In our analysis for prehospital ROSC, the difference between ETI and SGA was not statistically significant. While a slightly higher event rate was observed for SGA, the OR did not indicate significant differences between the groups. The high degree of heterogeneity (I2=88%) may reflect variations in study protocols, patient populations, or techniques used for both procedures. Regarding SHA the significant difference favoring ETI suggests that under certain clinical conditions, intubation may provide better outcomes. Nevertheless, the extremely high heterogeneity (I2=94%) underscores the need for cautious interpretation of these results. The SHD/30-day  survival rate did not show a statistically significant difference between ETI and SGA, despite high heterogeneity (I2=85%). This finding suggests that the immediate benefits of airway management techniques may not translate into long-term survival advantages, highlighting the importance of comprehensive post-resuscitation care. Furthermore, when assessing SHD with CPC of 1-2, no significant difference was observed, indicating that the choice of airway management technique may not significantly impact neurological outcomes, although very high heterogeneity (I2=90%) was noted. The importance of securing airway patency in prehospital emergency care cannot be overstated, as it is a critical determinant of successful resuscitation outcomes. Both ETI and SGA devices play pivotal roles in ensuring airway management, yet they offer distinct advantages that cater to different emergency scenarios. Isolating the airway through either ETI or SGA is crucial for preventing aspiration, a common and potentially fatal complication during cardiac arrest and other emergencies. Furthermore, these airway management techniques facilitate the delivery of high-quality, uninterrupted chest compressions by allowing for asynchronous resuscitation. This approach, wherein ventilation and chest compressions are not temporally linked, can maximize cerebral and coronary perfusion by eliminating pauses in chest compressions, which are known to negatively impact survival and neurological outcomes.

The ability to provide asynchronous resuscitation underscores the strategic importance of choosing the appropriate airway management device in the prehospital setting. ETI, with its direct access to the trachea, offers a definitive airway that is most beneficial in scenarios requiring long-term ventilation, protection against aspiration, and in situations where advanced airway management skills are readily available.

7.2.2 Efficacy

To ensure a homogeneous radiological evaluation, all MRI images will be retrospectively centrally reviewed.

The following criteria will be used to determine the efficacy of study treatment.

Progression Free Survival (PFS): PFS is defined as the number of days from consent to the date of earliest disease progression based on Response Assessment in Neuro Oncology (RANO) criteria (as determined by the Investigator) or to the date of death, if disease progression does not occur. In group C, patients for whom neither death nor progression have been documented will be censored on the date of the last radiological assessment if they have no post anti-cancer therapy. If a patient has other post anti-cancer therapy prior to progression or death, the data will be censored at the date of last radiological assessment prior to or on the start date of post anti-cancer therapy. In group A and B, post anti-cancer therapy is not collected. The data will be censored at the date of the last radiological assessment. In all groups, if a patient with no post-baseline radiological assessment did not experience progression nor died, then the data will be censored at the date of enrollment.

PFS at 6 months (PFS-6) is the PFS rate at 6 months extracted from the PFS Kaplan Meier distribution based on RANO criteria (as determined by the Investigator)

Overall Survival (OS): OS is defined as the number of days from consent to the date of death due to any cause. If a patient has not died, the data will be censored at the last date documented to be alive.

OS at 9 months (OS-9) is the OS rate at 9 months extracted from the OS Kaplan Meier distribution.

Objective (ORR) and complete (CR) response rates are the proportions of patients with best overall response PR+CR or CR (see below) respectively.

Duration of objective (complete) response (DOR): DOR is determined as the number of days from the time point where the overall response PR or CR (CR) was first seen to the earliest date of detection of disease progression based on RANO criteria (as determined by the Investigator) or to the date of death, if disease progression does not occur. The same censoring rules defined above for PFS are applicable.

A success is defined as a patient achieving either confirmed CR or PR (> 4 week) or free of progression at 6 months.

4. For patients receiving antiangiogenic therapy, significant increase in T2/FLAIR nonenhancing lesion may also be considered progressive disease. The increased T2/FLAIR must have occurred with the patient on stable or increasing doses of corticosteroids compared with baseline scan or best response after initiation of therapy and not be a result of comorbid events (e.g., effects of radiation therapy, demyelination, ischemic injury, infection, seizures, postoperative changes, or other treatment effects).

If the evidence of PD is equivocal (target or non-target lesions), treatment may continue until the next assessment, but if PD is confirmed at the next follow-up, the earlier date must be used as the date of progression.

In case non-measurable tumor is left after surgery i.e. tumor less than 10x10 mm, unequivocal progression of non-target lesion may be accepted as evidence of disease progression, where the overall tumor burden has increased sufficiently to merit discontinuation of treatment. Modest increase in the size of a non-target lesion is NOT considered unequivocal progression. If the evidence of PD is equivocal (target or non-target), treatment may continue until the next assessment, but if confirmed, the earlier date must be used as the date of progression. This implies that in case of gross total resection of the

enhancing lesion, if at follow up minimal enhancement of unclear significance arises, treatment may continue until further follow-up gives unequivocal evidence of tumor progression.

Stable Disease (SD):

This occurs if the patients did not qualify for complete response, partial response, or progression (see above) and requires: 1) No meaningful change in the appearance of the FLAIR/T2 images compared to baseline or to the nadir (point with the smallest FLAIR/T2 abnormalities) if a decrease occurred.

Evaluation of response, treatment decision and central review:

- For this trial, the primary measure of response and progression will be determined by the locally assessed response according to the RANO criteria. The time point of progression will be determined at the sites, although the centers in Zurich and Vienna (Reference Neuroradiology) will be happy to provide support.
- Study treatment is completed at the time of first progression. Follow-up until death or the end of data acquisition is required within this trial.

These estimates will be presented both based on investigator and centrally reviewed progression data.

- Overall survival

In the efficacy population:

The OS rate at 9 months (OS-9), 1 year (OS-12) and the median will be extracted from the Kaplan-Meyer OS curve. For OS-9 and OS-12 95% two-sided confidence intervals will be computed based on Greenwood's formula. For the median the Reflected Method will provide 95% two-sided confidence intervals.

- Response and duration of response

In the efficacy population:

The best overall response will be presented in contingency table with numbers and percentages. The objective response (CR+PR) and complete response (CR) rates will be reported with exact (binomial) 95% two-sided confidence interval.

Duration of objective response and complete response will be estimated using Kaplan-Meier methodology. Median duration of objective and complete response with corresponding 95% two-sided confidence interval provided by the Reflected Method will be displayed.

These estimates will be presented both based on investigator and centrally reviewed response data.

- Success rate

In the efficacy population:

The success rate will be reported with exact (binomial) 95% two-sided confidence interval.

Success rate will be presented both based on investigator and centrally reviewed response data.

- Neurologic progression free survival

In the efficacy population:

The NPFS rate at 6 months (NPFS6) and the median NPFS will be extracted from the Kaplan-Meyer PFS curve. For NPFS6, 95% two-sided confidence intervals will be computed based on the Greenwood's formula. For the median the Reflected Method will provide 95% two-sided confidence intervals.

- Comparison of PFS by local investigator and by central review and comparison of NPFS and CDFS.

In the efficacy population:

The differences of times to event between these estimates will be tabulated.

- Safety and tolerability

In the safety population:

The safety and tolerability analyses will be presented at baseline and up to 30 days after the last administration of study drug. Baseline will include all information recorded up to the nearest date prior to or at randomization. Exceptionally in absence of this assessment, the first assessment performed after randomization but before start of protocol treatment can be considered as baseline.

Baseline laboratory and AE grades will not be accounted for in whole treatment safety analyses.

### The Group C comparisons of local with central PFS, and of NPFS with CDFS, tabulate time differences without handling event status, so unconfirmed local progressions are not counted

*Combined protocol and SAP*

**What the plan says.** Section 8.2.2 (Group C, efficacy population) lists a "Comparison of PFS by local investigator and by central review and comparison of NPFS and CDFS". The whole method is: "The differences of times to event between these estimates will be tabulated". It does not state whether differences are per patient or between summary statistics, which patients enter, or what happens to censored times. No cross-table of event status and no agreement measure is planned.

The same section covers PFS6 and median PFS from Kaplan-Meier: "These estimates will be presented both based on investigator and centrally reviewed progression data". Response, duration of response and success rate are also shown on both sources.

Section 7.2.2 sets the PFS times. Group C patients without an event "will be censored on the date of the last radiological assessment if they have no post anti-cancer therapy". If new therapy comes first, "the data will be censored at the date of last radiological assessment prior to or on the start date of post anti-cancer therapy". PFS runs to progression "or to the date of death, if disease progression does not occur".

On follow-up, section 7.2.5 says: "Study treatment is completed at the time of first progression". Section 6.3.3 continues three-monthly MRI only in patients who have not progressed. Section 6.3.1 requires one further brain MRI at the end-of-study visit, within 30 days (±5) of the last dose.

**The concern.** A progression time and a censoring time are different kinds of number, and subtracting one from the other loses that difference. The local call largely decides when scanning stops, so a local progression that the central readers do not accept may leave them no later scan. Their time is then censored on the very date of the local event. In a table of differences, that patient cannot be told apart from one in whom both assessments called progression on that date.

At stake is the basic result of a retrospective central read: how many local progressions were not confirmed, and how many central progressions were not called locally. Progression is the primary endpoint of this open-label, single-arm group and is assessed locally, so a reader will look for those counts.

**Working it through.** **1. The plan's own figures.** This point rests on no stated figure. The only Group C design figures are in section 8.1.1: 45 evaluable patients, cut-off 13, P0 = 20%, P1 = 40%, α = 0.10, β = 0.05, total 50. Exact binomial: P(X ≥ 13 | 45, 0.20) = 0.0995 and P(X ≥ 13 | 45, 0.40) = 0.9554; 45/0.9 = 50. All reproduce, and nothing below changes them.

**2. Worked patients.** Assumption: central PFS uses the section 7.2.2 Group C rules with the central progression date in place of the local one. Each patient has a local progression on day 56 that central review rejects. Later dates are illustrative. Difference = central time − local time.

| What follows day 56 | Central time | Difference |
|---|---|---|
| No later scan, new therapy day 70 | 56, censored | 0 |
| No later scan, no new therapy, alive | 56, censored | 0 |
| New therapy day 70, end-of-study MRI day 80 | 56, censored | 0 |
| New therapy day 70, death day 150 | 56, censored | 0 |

ETI is recognized as a technically demanding procedure that requires a high level of skill and practice to achieve proficiency. The learning curve for ETI is steep, indicating that a significant number of attempts are needed to reach a level of competency where the success rate stabilizes. Studies suggest that to achieve a high success rate in ETI, practitioners often need to perform a substantial number of intubations under supervision. The complexity of the procedure, variability in patient anatomy, and the emergent nature of situations requiring ETI contribute to this challenging learning curve. As such, continuous training and regular practice are imperative for maintaining proficiency, particularly for providers in the prehospital setting where conditions can be unpredictable and resources limited. In contrast, the learning curve for SGA devices is generally less steep compared to ETI. SGAs are designed for ease of use, allowing for rapid and reliable airway management with minimal interruption to resuscitation efforts. The simpler insertion technique and lower skill threshold needed for effective use make SGAs an attractive option in emergency settings, especially for providers who may not perform airway management procedures frequently. However, while SGAs can be easier to learn and implement, understanding the nuances of proper placement, seal, and potential complications is essential for optimizing patient outcomes.

Study Limitations

This meta-analysis also has several limitations. The included studies showed substantial heterogeneity, which might be attributed to differences in research protocols, patient groups, or procedures. Second, significant imprecision and inconsistency lowered trust in evidence for a range of outcomes. Furthermore, there are questions regarding protocol adherence, since not all patients may get the course of care to which they were allocated. This might be explained by resuscitation time bias, which occurs when patients who fail tracheal intubation get an SGA and are predicted to have a poorer result.


Our analysis reveals the nuanced and context-dependent nature of airway management in prehospital emergency care. The high heterogeneity across studies suggests that factors such as provider experience, patient characteristics, and the specific emergency context significantly influence outcomes. Future research should aim to identify these moderating factors and evaluate the cost-effectiveness of ETI and SGA in various prehospital settings. Additionally, training protocols and guidelines may need to be adapted to reflect the complex decision-making process in choosing the most appropriate airway management technique.


Ethics Committee Approval and Informed Consent: This study did not require ethical approval and informed consent as it was a systematic review and meta-analysis of previously published studies.

Authorship Contributions

Surgical and Medical Practices: M.D., Concept: M.D., Design: M.D., Data Collection or Processing: M.D., P.W., M.P., L.S., Analysis or Interpretation: M.D., Literature Search: M.D., P.W., M.P., L.S., Writing: M.D., P.W., B.C., D.K., M.P., L.S.

Conflict of Interest: No conflict of interest was declared by the authors.

Financial Disclosure: The authors declared that this study received no financial support.